Ischemic stroke includes several subtypes, in which Qi deficiency blood stasis (QDBS) and Yin deficiency blood stasis (YDBS) are two of the most common syndromes [8]. The criterion of diagnostic and evaluation of QDBS and YDBS is based on the “Ischemic Stroke TCM Syndrome Factor Diagnostic Scale” and “Ischemic Stroke TCM Syndrome Factor Evaluation Scale” [9, 10]. The pathogenic mechanism between QDBS and YDBS is quite different [11]. According to TCM theory, “Qi” refers to the vital energy which flows within the body, it maintains blood circulation, digesting food, warms the body, as well as fights against diseases. Patients with “Qi-deficiency” are characterized by short breath, dizziness, spiritlessness, hypodynamia, light colored tongue and thread pulse [12]. While “Yin” refers to blood, other bodily fluids and ‘‘essence’’. Patients with “Yin-deficiency” usually manifests as rapid-small pulse, sleeplessness with irritability, red tongue with reduced or no coating, dry mouth, facial flushing and night sweats, etc. [13]. Syndrome differentiation, a traditional diagnostic method to categorize patients’ syndromes based on their physiological and clinical characteristics, is the foundation of personalized treatment in clinical practice [14]. However, since syndrome identification is mainly based on the experience of practitioners instead of a biomedical disease diagnosis, which has the drawbacks of subjectivity and variability [15]. Thus an accurate estimation with objective indexes for syndrome differentiation is crucial.

Advanced omics technology is considered as a holistic and efficient tool to study the syndrome of TCM, it can be used as a bridge between TCM and western medicine [16]. Dai et al. first proposed a new macro-micro concept, namely, “Syndrome-Omics”, which was defined as “a systematic approach for targeting individual patient, guiding treatment, and predicting the outcome of personalized treatment by global NET-Markers on the basis of syndrome identification and treatment” [17]. Subnetwork markers have proven to be more robust and reliable than individual marker genes selected without network information, and achieve higher accuracy in disease classification [18]. The combinations of syndrome and omics have been extensively used to build up molecular networks of TCM syndrome [19, 20], which would help to decipher the mechanism of TCM syndrome differentiation and find the personalized medicine for individual patient.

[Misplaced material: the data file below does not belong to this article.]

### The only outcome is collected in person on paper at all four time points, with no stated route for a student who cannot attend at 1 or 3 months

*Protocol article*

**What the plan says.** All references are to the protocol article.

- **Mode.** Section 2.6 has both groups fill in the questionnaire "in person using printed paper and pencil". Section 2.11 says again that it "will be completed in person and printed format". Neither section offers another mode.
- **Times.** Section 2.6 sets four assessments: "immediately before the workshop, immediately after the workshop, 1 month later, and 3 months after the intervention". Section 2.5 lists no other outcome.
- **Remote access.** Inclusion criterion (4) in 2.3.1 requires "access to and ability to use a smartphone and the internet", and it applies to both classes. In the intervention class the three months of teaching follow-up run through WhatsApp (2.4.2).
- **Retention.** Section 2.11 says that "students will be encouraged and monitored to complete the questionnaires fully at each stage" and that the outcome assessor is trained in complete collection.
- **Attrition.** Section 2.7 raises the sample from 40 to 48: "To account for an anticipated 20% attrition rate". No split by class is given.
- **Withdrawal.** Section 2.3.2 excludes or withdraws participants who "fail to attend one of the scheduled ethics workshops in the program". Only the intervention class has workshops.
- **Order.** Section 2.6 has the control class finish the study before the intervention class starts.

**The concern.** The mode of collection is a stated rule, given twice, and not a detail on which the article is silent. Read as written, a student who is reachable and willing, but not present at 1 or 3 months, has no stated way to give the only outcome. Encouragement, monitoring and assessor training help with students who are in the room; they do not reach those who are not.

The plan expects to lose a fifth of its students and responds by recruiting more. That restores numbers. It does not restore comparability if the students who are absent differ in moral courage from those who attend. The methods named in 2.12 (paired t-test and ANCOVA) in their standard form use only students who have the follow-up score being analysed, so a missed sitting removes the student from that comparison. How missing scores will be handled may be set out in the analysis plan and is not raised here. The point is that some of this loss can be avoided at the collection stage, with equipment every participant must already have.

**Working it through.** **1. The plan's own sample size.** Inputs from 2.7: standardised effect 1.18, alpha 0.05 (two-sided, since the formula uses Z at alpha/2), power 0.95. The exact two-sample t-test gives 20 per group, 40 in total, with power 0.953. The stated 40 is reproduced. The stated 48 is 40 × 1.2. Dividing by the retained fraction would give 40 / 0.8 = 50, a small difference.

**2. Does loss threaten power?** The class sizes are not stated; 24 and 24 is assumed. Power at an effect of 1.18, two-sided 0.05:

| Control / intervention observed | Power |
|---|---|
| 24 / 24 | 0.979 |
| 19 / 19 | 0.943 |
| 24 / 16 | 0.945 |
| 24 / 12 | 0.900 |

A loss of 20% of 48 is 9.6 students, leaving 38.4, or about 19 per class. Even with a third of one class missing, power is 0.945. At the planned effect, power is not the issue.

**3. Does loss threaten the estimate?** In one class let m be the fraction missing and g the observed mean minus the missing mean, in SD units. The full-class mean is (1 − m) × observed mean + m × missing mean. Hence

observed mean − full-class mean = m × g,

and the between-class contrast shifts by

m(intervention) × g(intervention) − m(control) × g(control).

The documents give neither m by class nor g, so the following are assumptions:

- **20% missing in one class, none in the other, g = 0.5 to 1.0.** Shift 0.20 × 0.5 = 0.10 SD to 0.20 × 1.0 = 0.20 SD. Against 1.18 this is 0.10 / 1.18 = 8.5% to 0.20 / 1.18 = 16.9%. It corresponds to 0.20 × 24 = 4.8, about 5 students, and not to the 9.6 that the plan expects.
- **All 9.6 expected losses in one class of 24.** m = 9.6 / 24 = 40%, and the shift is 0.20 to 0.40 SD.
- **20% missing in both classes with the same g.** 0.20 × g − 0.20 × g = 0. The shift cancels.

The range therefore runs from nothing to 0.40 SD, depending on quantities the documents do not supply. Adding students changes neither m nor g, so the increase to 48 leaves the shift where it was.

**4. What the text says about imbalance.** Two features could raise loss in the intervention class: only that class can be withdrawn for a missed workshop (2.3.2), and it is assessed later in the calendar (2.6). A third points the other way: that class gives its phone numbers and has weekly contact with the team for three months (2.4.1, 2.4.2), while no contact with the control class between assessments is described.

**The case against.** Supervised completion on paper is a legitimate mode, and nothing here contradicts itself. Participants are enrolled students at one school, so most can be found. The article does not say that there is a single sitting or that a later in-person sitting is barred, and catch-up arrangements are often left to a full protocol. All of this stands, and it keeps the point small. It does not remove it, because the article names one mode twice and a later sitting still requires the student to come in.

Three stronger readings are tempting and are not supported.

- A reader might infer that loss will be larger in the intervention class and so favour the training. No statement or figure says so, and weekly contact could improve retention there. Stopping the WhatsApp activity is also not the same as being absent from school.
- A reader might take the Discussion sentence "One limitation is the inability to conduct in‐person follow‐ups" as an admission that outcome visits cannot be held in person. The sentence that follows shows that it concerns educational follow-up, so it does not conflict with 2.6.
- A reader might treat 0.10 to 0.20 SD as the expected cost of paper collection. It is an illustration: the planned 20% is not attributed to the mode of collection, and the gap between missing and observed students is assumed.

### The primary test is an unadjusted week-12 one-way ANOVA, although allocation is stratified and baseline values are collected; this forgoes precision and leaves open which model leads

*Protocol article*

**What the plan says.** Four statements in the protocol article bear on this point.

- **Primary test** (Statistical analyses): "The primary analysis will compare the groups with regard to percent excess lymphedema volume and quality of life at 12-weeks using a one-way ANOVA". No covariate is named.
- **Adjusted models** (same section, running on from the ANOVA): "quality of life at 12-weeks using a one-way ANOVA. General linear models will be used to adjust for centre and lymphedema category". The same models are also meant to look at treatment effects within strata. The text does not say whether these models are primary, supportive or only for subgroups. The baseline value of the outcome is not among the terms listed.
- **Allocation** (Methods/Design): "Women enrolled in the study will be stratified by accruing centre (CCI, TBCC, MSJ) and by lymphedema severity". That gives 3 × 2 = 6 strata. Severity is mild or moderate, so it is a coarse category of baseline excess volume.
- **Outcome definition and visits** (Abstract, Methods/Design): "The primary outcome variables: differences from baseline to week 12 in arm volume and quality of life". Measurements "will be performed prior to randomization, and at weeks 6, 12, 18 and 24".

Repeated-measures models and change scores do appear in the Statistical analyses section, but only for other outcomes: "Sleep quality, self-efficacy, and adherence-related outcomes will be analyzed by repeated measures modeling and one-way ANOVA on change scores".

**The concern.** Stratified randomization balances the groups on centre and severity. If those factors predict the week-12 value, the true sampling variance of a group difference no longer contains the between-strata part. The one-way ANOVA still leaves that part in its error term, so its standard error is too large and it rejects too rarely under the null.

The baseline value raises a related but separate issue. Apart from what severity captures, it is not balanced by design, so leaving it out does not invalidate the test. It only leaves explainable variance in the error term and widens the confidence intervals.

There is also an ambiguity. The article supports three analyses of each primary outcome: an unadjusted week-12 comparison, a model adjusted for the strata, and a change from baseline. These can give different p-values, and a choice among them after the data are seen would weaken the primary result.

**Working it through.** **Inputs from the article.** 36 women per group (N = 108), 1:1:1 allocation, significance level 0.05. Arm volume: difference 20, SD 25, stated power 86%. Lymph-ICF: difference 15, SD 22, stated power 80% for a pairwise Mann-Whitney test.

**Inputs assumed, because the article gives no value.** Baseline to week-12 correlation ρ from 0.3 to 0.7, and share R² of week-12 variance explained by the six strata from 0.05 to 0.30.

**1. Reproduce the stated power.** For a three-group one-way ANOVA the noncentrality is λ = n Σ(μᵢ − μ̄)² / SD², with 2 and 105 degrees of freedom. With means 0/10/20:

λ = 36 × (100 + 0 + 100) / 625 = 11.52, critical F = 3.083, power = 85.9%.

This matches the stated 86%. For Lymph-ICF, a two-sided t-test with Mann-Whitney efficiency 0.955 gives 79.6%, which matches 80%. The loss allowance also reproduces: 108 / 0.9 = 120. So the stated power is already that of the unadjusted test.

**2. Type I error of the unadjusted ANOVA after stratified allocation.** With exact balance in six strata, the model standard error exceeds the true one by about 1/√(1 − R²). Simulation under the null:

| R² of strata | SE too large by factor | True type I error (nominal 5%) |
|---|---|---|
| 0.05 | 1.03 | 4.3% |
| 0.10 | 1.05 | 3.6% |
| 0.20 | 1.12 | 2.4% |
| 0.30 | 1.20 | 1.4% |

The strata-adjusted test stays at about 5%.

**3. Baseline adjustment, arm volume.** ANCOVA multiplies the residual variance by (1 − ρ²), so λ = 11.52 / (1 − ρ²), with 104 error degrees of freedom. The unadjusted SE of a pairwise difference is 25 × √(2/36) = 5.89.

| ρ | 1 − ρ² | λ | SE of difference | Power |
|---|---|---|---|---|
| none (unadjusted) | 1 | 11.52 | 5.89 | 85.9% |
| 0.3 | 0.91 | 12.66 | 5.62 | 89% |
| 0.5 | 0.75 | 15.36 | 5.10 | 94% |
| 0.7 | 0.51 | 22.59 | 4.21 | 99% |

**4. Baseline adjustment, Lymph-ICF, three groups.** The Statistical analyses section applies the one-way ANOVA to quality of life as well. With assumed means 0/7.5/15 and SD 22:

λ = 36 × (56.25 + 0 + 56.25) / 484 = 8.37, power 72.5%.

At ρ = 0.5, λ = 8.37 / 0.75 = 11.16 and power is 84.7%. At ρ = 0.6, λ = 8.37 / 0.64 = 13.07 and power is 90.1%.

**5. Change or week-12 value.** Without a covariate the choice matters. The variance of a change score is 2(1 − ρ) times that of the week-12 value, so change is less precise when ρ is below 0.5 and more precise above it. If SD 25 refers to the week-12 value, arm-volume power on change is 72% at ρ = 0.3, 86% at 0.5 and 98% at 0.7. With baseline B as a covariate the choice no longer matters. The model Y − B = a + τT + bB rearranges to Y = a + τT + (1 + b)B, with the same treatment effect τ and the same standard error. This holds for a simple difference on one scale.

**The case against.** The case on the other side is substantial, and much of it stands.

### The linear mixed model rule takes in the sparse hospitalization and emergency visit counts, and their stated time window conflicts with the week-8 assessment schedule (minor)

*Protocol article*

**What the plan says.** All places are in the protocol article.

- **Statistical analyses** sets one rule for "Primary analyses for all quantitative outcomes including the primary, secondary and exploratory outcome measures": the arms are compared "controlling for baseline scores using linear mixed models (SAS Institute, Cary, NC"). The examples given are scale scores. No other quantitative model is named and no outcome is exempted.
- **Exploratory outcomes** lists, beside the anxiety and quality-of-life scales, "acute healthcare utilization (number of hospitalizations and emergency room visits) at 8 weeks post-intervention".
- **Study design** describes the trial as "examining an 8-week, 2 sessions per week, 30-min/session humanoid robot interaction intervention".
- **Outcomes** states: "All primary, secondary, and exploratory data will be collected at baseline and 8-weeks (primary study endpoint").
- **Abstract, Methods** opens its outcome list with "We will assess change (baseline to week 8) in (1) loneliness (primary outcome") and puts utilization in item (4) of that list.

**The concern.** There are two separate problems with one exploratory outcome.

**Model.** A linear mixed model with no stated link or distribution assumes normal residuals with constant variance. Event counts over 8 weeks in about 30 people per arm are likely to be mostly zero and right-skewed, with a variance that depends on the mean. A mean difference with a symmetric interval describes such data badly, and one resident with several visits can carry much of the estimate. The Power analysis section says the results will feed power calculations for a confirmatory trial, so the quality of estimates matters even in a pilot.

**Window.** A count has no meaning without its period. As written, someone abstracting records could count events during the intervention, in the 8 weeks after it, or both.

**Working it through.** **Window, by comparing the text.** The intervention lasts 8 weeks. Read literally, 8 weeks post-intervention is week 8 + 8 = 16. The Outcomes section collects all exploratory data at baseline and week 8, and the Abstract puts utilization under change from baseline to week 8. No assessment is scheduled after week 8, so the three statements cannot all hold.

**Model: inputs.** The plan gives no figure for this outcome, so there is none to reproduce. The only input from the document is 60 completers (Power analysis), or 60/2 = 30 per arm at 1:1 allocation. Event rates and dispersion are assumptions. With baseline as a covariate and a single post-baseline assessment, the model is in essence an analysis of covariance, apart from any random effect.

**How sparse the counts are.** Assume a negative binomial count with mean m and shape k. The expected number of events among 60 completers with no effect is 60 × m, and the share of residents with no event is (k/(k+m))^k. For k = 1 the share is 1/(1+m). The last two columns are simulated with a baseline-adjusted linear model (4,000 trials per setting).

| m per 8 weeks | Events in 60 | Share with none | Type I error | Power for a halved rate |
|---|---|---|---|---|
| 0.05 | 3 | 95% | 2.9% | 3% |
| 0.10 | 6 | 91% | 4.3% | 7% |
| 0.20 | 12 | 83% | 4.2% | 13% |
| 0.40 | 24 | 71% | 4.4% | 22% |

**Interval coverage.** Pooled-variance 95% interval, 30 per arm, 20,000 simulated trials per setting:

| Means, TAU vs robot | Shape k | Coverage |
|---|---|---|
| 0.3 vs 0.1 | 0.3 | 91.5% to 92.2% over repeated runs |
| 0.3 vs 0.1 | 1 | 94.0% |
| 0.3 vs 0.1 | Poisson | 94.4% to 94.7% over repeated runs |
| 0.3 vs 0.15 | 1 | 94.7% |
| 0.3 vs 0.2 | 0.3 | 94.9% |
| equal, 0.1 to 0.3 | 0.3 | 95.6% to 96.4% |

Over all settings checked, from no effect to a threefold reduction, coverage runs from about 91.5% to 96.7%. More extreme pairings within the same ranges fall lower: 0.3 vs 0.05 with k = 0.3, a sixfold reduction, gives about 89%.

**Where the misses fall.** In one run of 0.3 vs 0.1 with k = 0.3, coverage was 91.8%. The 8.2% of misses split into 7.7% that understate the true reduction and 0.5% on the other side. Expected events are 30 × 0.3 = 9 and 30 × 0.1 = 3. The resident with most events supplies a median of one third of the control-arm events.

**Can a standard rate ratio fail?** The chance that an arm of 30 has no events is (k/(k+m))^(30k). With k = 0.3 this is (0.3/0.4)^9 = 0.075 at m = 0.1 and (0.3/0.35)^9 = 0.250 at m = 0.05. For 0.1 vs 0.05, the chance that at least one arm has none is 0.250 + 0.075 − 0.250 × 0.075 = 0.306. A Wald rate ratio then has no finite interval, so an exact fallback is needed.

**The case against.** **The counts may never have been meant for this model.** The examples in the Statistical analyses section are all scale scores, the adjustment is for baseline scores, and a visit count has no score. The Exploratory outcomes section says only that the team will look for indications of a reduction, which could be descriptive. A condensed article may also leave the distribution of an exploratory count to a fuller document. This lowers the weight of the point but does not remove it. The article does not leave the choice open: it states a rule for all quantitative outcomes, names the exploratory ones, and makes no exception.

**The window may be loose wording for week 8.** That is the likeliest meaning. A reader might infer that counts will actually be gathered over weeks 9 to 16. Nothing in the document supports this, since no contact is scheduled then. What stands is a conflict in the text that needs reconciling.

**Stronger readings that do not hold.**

The syndrome differentiation has close intrinsic relations with the difference of gene expression which is the research missions of transcriptomics [21]. Numerous researches on circulating mRNA have been performed to identify diagnostic biomarkers with different syndromes [22, 23]. The development of diseases in hemorheology, platelet function and vascular endothelium injury constitute the pathological basis for cerebral vascular diseases [24]. Thus the expression profile in circulating could reflect the essence of BSS, and the mRNA in circulating could be potential biomarkers of BSS. In order to explore the mechanism of BSS, rat ischemic stroke model with BSS has been established in our laboratory [25]. However, few previous studies have emphasized the value of circulating mRNA as potential biomarkers for making a distinction between QDBS and YDBS of ischemic stroke.

In the present study, we compared the circulating gene expression prolife of ischemic stroke rats with QDBS and YDBS based on transcriptomics. QDBS-specific genes, YDBS-specific genes and blood stasis common genes were obtained, the key genes and pathways of which were identified by the construction of networks. Finally, the hub biomarkers were further validated by investigating the protein expression level. The flowchart of this research was shown as Figure 1.

The flowchart of model establishment, microarray and bioinformatics analysis in this study.

Figure 1: The flowchart of model establishment, microarray and bioinformatics analysis in this study.


The morphological changes of ischemic stroke rats with QDBS or YDBS syndrome